Professor Jeffrey D. Sachs was recently named Director of the Earth Institute at Columbia University in New York City. Special adviser to the UN Secretary-General on the Millennium Development Goals, Dr Sachs came to Rome to address a symposium on "Building a Consensus on Action against Hunger" during the World Food Summit: five years later at FAO headquarters. Below he shares some of his views on the subject.

FAO has identified lack of political will as one of the reasons for inadequate progress against hunger since the 1996 World Food Summit. Political leaders must cope with a world in which much is beyond their control. What are the key factors for success?

I think there are many complex factors that will need to be taken into account. Serious analysis shows that hunger can be conquered and at a really modest cost compared to the benefits. The background study that FAO has done, the Anti-Hunger Programme: Reducing hunger through agricultural and rural development and wider access to food, shows that an extra US$24 billion spent annually on rural infrastructure, research, emergency food assistance and other rural priorities would make a tremendous difference in the reduction of poverty and hunger. If that incremental expense could be divided roughly in half between the rich and poor countries, it would come to additional donor assistance of a mere 0.05 of one percent of the GNP of the rich countries. It is certainly an achievable objective. I think that FAO's study, while preliminary, is very well done. It shows what can be done, it is encouraging, and it demonstrates that these actions are affordable.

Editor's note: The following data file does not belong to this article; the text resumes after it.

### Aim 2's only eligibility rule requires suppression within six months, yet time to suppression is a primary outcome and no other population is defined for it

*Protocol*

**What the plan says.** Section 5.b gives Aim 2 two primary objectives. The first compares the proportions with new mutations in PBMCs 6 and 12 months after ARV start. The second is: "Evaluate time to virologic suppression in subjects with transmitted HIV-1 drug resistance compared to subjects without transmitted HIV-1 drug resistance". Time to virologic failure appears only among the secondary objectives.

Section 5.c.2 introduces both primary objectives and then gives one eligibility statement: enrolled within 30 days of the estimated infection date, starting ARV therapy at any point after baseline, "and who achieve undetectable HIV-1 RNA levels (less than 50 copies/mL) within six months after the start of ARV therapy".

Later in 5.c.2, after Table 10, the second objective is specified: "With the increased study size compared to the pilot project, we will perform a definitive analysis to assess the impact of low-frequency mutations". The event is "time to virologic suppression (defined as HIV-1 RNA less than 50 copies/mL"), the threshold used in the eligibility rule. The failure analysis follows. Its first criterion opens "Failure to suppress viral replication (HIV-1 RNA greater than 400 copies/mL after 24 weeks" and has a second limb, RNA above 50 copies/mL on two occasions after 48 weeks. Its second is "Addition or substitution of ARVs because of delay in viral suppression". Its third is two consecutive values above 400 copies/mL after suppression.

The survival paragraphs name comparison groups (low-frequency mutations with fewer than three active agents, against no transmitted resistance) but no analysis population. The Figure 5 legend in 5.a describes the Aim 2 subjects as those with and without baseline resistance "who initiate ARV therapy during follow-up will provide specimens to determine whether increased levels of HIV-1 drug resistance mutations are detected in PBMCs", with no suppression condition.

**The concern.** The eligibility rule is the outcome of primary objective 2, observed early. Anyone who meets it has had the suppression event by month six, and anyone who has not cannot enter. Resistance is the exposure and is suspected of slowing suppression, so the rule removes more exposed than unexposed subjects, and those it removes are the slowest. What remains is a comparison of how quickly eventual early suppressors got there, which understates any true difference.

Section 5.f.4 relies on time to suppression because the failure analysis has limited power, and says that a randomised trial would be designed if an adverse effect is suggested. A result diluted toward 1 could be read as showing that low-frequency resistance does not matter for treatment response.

Any solution to world hunger must involve increased aid flows, yet official development assistance to agriculture declined by almost 50 percent during the 1990s. Do you see any sign of increased generosity on the part of Western governments that might eventually reverse this trend?

The declining trend in development assistance for agriculture has been dramatic and is part of a downward trend in development assistance for all sectors. It is alarming and has been going on now for the past 20 years. It explains why we haven't met the goals of reducing hunger and poverty. But the rich countries are waking up. At the Monterrey Conference on Financing for Development in March, for the first time in a generation, there was a clear commitment by the US and Europe to reverse this downward trend with their pledge of an additional US$12 billion in annual assistance. This is not enough money to realize the Millenium Development Goals, but it is a turning of the corner and shows a commitment to face up to the real challenges. I think we have to keep pressing to reach the magnitude that we need. At least we have on the agenda the need to increase the assistance for poverty alleviation.

Most people in most developing countries depend on the food and agriculture sectors for their livelihoods. FAO's position is that in order to defeat poverty and hunger, these sectors must be bolstered first. Yet, others make the same case for the health, education and trade sectors. What do you think should be the first priority and why?